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American Society of Landscape Architects

 

February 2007 Issue

BLACK AND WHITE AND ARGUED OVER
Zebra crosswalk motif infuriates (or delights) users.

By Marty Carlock

BLACK AND WHITE AND ARGUED OVER Toshihiro Katayama

For safety reasons, in the late 1990s the city of Cambridge, Massachusetts, decided to redesign the intersection of Massachusetts Avenue, a major traffic artery, and Somerville Avenue. The junction, one subway stop north of Harvard Square, is called Porter Square. The city had plans to create a small plaza there, 10,000 square feet in all, mostly using space carved out by reconfiguring the roadway and existing sidewalk.

The city hired a landscape architect, Cynthia Smith, ASLA, of Halvorson Design Partnership in Boston. Locals looked forward to the usual amenities that come with new urban public spaces: grass, trees, benches, maybe fountains.

They should have known better. Cambridge is the last municipality in the state to retain a One Percent for Art law, requiring that public works set aside 1 percent of the total expenditure for aesthetic amelioration. Overseeing One Percent projects is the Cambridge Arts Council (CAC), a civic body famed for its fondness for what is new and different. And with this project, officially named Shapiro Family Plaza, those adjectives do apply. Artist Toshihiro Katayama, who likes his public projects to grow out of their site, “grew” his art here out of the ordinary designs painted for signage in the street.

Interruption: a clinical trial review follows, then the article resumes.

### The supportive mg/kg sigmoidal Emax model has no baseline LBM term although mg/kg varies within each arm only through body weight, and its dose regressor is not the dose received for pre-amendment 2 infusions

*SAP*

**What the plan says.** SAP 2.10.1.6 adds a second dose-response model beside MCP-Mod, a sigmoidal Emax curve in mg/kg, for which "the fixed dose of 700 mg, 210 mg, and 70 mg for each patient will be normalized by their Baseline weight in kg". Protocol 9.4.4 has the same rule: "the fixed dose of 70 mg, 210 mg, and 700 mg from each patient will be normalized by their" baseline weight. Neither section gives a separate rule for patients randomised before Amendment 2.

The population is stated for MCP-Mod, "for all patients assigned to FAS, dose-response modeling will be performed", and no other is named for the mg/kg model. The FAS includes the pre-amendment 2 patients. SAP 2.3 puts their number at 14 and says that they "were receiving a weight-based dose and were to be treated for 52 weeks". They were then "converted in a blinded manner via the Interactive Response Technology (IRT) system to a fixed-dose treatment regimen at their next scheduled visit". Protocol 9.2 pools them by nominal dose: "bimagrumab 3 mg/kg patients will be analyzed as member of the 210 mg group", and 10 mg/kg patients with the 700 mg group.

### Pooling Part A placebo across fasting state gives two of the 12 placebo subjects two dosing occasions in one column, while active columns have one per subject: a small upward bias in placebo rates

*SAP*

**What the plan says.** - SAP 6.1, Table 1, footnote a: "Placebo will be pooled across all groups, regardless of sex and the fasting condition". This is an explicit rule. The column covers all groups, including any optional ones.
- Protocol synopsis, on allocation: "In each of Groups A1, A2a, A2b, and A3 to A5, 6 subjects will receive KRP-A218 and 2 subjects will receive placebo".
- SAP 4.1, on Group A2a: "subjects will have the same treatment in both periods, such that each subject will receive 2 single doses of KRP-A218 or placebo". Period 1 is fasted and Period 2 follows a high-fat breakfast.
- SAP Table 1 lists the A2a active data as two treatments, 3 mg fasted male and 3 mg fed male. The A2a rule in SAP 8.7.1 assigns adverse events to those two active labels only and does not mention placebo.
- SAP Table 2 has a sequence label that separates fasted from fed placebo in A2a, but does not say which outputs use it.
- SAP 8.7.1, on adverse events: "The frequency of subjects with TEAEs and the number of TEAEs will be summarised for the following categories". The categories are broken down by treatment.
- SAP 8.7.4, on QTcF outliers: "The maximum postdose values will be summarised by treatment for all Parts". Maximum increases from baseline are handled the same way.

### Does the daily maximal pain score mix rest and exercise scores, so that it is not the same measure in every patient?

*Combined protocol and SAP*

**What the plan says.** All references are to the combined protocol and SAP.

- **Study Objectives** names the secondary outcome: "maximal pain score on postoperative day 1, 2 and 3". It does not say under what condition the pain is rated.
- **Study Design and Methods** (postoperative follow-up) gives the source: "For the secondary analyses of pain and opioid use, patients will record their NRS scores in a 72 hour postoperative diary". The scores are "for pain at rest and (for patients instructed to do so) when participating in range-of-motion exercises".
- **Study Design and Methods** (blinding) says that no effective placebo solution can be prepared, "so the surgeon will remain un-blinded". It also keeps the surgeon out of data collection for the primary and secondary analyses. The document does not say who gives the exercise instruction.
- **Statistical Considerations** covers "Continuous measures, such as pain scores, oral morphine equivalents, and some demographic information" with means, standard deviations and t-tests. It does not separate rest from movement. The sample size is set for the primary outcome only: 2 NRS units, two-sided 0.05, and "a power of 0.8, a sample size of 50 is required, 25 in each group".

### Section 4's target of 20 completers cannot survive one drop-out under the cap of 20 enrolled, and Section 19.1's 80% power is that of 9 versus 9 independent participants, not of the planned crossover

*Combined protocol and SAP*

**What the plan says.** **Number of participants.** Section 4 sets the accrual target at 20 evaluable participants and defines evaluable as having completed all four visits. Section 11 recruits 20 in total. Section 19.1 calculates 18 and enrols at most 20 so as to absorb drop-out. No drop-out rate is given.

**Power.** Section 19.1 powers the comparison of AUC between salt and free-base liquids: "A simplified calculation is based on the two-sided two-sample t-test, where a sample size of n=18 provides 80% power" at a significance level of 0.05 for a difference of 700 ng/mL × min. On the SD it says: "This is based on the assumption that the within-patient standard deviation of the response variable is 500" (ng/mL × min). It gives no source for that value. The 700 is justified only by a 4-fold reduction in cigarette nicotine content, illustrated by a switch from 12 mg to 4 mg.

When he looked at the plans, the artist “saw car access divided the plaza into three islands” and thought, “How can I connect all these islands?” The answer came when he went to the site and saw the pedestrian safety stripes. “This element is so strong, I simply used this pattern as the main concept for all three islands,” he says. Thus the islands are paved in black-and-white stripes. The stripes are produced with large-scale paving blocks made of concrete aggregate in white and dark gray.

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